China and sovereign debt could dwarf Gulf spill's market impact
The spill is not the only problem facing the oil industry
The Deepwater Horizon disaster might be a supply side game-changer, says the IEA. But the threat to global economic recovery posed by sovereign debt problems in the OECD and the sustainability of Chinese oil demand growth are probably bigger concerns in the short-to-medium term, it says.
The agency says Gulf of Mexico deep-water oil supply could be 100,000-300,000 b/d lower by 2015 than it previously estimated, but whether the spill turns out to be a "defining moment for broader US energy policy and for offshore oil and gas development worldwide remains to be seen".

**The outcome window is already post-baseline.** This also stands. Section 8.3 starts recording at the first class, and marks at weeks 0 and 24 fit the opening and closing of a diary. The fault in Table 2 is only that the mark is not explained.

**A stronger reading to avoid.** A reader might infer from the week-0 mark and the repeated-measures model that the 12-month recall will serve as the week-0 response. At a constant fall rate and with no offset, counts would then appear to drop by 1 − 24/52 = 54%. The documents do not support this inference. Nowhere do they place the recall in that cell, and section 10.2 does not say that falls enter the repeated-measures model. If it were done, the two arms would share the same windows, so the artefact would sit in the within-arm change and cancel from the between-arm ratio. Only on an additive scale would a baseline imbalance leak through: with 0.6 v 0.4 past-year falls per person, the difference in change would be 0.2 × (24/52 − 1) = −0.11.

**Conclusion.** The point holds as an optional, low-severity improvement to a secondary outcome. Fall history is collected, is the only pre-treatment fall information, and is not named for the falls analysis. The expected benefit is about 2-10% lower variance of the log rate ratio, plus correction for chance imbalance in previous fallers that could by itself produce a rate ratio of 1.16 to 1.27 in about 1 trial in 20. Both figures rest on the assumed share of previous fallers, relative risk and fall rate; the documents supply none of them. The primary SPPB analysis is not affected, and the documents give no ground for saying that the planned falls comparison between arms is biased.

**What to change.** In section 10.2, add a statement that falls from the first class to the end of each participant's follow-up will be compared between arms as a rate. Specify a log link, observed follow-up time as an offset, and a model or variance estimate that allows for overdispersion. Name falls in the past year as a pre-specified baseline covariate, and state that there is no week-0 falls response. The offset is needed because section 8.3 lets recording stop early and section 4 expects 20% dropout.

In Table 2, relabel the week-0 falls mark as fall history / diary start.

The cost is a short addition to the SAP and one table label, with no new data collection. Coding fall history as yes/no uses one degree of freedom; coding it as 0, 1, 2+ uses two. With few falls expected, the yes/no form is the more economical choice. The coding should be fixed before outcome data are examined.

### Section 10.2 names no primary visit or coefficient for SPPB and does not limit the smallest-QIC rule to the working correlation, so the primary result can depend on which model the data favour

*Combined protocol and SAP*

In May, meanwhile, global oil supply fell by 0.57m b/d to 84.11m b/d, largely as a result of lower non-Opec output, particularly in Europe, as North Sea operators carried out seasonal maintenance. Supply was up by 2.2m b/d on the previous year, however, with growth split equally between Opec and non-Opec producers. OECD industry stocks rose sharply, by 47.9m barrels, to 2.726bn barrels – more than twice the 17.8m barrel five-year average build.
Output growth from Iraq (not constrained by a quota) largely offset falls across the Opec group, especially from Nigeria and Angola. Iraq's production and exports rose by 125,000 b/d in May, reaching 2.41m b/d and 1.89m b/d respectively. Excluding Iraq, production by the 11 members with output targets fell by 160,000 b/d to 26.61m b/d. Including Iraq, May's oil output was down by 30,000 b/d at 29.02m b/d, leaving spare capacity at a healthy 5.4m b/d.